Review: among men

by Lynn on April 29, 2022

in The Passionate Playgoer

Live and in person at Factory Theatre, Toronto, Ont. until May 15. 2022.

Written by David Yee

Directed by Nina Lee Aquino

Set and costumes designed by Joanna Yu

Lighting by Michelle Ramsay

Sound design and composer, Christopher Stanton

Cast: Ryan Hollyman

Carlos Gonzalez Vio

An explosion of stunning language, poetry and a deep dive into the intoxicating, desperate world of being a poet and needing to write poems. Wonderfully directed and acted.

The Story. 1957, Roblin Lake, Ameliasburgh, Prince Edward County. Canadian poets, Al Purdy and Milton Acorn are building Purdy’s A-frame house where Purdy will live with his wife Eurithe. The house will become a celebrated writer’s retreat after Purdy dies, but for the purposes of the play, Purdy and Acorn are building it. Acorn is a trained carpenter. Purdy makes the coffee and eggs and muses on the hierarchy of the different kinds of cooked eggs in the process. Neither man has achieved their revered place in Canadian poetry at the time, but the need to write poetry is there, burning in their bellies. They bolster each other when they faulter or feel insecure; they know each other’s weak spots and they are each other’s champion.

The Production. Joanna Yu’s set of the vaulting outline of the A-frame house dominates the Factory Theatre stage. There is a big comfortable chair that has seen better days, a table and some chairs and a back wall that is set off with a flimsy covering. A wood stove of sorts provides heat. There are a few ‘mobiles’ with crumpled paper attached. These are discarded poems. The whole place suggests this is a work in progress. There is no running water. Al Purdy (Ryan Hollyman) gets the water for coffee from a bucket he ladles into the pot. Milton Acorn, (Carlos Gonzalez Vio) smokes cigars, gives order for coffee etc. and does little to help with the domestic arrangements. He does know his way around a hammer. Purdy seems almost fastidious in his shirt and pants, at least he doesn’t wear them to bed. Acorn in his grubby pants and shirt looks like he sleeps in his clothes and perhaps hasn’t taken them off in a rather long time.

Al Purdy, as played by Ryan Hollyman, is the more passionate, excitable of the two. His linguistic dexterity is dazzling. He finds Milton Acorn to be lacking as a person and exasperating—selfish, rude, insensitive to others in his behaviour, a clod. Acorn neglects to give Purdy a letter he was expecting from the CBC regarding a submitted play,  because Acorn just forgot. But Acorn makes up for it with his vibrant, passionate, heart-felt poetry and that’s what Purdy respects more than anything about him.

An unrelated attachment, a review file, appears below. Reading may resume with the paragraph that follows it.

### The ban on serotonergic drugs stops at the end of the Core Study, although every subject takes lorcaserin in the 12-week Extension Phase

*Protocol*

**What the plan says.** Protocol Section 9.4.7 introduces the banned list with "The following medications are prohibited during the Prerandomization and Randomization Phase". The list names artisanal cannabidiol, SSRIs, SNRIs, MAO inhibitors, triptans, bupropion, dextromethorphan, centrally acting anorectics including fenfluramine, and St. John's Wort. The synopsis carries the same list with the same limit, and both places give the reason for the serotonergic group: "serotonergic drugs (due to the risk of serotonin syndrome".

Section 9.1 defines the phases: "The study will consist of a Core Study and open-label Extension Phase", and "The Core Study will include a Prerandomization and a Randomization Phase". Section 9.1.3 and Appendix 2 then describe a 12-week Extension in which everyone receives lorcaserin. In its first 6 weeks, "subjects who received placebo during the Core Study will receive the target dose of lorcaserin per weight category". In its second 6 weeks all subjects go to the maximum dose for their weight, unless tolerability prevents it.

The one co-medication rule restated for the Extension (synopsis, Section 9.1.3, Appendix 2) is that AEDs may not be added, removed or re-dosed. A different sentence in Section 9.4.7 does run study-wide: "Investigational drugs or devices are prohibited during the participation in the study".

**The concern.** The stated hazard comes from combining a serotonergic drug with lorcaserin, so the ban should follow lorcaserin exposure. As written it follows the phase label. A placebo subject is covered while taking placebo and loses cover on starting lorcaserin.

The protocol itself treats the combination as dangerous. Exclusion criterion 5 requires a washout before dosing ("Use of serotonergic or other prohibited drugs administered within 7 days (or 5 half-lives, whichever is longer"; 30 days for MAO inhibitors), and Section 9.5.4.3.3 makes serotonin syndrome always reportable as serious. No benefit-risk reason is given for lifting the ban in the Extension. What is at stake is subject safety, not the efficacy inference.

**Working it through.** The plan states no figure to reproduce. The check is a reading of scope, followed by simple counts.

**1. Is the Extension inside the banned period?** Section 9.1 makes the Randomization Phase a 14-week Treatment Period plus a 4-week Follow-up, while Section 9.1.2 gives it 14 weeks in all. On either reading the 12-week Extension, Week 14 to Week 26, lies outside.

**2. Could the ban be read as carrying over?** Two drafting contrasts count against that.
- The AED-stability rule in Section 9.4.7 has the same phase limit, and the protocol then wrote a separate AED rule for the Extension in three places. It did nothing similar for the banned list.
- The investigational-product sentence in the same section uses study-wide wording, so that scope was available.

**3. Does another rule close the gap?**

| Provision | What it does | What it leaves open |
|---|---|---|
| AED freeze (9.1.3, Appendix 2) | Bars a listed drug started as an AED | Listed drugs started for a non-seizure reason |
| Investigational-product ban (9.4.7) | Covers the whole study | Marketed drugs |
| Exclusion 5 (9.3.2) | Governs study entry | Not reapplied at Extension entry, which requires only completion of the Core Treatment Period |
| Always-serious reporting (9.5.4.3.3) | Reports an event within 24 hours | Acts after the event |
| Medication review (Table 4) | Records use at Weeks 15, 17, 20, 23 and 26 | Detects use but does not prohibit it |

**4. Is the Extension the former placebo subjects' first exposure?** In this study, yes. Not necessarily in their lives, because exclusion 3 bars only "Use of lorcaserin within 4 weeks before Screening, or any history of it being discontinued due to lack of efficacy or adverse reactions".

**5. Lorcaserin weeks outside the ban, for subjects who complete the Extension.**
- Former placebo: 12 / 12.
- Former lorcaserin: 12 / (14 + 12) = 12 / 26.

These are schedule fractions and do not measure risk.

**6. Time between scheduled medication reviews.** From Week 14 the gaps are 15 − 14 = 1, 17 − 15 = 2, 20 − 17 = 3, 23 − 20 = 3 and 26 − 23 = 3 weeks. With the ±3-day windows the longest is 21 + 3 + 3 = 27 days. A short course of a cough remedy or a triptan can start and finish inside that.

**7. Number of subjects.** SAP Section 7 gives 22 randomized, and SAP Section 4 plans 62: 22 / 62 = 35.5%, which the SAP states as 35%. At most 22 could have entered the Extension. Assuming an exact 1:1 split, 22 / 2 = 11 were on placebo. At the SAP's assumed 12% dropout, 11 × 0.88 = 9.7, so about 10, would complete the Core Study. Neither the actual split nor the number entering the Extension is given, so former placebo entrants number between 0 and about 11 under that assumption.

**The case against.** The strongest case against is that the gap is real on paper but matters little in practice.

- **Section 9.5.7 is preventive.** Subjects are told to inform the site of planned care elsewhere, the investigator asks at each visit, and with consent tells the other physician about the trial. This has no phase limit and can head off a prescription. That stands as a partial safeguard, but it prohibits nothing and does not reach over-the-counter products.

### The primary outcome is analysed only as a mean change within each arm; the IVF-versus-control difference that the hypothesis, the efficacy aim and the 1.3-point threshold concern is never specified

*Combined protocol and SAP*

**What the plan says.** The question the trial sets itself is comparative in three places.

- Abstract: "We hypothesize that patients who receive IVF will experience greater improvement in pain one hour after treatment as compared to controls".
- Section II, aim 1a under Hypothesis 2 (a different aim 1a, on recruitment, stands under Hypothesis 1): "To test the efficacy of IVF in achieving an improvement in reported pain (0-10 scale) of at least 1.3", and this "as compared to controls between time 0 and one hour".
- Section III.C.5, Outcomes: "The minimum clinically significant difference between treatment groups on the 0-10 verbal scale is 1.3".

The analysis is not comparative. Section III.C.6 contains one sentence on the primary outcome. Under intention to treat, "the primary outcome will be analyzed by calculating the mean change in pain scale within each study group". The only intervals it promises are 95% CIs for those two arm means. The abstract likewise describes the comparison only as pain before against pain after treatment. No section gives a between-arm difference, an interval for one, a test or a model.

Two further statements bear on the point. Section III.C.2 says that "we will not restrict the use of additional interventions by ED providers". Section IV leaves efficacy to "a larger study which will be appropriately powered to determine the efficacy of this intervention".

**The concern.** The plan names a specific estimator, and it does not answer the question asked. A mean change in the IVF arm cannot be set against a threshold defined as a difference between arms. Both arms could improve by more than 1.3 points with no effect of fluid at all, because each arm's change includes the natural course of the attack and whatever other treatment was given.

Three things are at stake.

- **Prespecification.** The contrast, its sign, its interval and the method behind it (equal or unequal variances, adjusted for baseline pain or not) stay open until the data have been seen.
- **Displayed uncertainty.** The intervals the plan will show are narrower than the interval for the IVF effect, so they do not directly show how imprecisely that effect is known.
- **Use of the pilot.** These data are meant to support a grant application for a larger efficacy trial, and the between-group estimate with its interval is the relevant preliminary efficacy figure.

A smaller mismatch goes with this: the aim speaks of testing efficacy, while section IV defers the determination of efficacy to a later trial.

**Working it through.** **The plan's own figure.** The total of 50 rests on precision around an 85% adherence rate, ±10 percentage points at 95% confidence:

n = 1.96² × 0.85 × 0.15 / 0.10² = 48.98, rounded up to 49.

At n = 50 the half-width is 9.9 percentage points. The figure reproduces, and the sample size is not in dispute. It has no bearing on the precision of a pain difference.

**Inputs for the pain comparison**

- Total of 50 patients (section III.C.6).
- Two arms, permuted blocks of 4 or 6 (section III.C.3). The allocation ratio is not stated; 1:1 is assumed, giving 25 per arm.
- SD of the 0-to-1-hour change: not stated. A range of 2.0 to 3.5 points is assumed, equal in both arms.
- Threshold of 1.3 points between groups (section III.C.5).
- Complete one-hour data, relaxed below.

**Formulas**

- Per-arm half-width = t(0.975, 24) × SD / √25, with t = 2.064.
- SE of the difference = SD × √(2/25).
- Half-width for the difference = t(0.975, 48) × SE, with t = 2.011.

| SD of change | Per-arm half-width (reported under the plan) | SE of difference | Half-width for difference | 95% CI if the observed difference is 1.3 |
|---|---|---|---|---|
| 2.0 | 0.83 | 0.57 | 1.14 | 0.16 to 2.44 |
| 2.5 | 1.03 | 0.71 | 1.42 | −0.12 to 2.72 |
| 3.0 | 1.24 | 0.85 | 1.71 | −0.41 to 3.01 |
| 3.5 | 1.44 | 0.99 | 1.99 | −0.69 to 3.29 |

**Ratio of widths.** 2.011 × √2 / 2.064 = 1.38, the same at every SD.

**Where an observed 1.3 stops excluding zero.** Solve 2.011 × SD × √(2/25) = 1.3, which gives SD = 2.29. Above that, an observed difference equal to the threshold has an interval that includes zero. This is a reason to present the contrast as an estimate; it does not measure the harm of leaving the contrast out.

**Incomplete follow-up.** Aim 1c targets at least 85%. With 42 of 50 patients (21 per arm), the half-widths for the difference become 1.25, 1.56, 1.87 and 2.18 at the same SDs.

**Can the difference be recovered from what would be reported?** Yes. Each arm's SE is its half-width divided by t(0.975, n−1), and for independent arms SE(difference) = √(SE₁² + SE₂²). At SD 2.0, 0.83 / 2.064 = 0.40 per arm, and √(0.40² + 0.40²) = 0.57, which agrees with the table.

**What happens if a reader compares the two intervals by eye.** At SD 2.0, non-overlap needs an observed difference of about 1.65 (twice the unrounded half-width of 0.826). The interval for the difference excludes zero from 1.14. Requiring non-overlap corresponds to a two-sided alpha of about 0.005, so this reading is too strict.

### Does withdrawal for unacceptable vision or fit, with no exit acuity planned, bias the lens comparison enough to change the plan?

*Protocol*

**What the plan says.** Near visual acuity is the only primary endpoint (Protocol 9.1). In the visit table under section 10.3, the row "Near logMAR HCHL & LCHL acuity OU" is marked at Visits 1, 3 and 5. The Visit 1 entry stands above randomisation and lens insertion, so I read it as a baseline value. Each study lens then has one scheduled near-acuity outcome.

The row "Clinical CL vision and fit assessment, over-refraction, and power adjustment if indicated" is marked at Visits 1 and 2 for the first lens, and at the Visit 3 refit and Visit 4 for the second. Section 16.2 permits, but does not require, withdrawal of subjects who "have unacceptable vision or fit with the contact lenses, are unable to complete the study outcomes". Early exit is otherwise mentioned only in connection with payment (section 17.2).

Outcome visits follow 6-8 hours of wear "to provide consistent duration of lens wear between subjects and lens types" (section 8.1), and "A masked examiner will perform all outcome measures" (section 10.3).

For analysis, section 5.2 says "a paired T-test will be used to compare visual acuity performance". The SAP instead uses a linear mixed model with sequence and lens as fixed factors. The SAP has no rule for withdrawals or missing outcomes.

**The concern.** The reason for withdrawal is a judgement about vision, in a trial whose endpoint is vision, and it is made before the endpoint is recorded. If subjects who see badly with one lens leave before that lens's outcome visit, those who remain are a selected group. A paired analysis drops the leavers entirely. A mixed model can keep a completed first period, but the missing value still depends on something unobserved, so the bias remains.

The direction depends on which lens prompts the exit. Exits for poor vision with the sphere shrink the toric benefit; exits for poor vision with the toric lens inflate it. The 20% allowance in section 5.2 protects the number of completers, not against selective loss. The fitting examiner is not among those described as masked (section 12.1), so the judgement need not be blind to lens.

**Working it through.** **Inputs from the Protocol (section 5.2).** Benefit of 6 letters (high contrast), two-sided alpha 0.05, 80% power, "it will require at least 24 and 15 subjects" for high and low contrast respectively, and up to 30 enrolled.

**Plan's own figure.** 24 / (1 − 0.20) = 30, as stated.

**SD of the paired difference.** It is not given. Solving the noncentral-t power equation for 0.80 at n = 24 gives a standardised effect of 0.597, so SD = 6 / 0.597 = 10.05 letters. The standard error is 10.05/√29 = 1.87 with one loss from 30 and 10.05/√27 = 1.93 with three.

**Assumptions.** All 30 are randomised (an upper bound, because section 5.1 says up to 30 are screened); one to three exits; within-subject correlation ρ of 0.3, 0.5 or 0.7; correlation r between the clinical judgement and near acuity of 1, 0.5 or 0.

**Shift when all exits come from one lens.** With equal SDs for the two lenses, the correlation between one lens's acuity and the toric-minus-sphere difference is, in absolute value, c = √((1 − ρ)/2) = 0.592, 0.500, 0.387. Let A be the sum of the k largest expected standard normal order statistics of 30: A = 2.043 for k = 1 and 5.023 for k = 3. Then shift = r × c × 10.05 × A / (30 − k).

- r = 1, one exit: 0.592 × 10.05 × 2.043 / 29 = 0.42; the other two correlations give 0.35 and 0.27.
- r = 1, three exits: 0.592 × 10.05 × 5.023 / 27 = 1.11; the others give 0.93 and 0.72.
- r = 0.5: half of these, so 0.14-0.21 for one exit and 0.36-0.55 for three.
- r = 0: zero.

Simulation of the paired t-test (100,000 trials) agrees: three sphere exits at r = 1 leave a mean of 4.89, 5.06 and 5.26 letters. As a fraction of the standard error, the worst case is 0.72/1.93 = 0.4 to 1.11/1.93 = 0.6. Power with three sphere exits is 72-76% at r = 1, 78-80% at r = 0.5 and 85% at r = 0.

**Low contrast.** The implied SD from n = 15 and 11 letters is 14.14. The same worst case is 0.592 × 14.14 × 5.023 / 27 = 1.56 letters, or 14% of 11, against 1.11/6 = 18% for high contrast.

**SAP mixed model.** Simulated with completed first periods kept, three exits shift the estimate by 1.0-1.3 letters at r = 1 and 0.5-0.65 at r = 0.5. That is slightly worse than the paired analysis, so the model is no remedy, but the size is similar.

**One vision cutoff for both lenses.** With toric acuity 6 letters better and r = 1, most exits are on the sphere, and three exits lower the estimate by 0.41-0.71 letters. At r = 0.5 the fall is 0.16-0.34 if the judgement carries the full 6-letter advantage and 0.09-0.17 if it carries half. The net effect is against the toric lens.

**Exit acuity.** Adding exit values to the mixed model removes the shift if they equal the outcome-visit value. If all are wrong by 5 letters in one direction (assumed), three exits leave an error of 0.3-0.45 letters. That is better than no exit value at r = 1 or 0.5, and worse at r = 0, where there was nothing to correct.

As Milton Acorn, Carlos Gonzalez Vio is morose, insecure about his place in poetry, his poverty and that he never fits in anywhere, not even with other poets. His language is equally as expressive but in a more vulgar, muscular way than Purdy’s.  But Acorn respects and supports Purdy’s work. They are the other’s support. Carlos Gonzalez Vio plays Acorn with an off-handed disdain about most things—it’s a performance that nicely hides a wounded soul.

The two men drink liquor prodigiously, insult the other, complain about the establishment and their lack of being recognized for their work but always at the heart of any conversation is the poetry that drives them.

Director Nina Lee Aquino has beautifully established the bonding of men who are not embarrassed to show their uncertainty or insecurity about their feelings, their yearning, or their attractions. Milton Acorn was smitten with the much younger Gwendolyn MacEwen but was too shy to tell her (he lost his shyness one assumed when they eventually married). Purdy, deeply in love with his wife Eurithe, urged Acorn to make a move to approach MacEwen. Acorn suffered shellshock in the war and in one of the production’s startling moments, Purdy is caring enough to hold Acorn tightly to get him through it. Again, Nina Lee Aquino’s deft hand beautifully establishes Purdy’s and Acorn’s intense masculinity, without any toxicity.  

At the heart of among men is the poetry of Milton Acorn and Al Purdy. It’s declared on a chair (“I Shout Love”); popped off in between drinks of liquor, tapped on an old typewriter, and remembered because it’s good and it’s not necessary to write it down.

Comment. David Yee has written a stunner of a play about two giants in Canadian poetry before they were successful and celebrated. The dialogue is rich, muscular, vibrant complex and the words float through the air like darting butterflies. Dazzling for all the right reasons. Yee has created a work of art that captures the obsessive, emotional, moving need to write poetry. In its way, among men is a play that celebrates the need to make art in the hardest, most debilitating of times, to not give up or lose hope. The play is a beautiful gift.

Produced by Factory Theatre.

Runs until May 15.

Running time: 100 minutes, no intermission.

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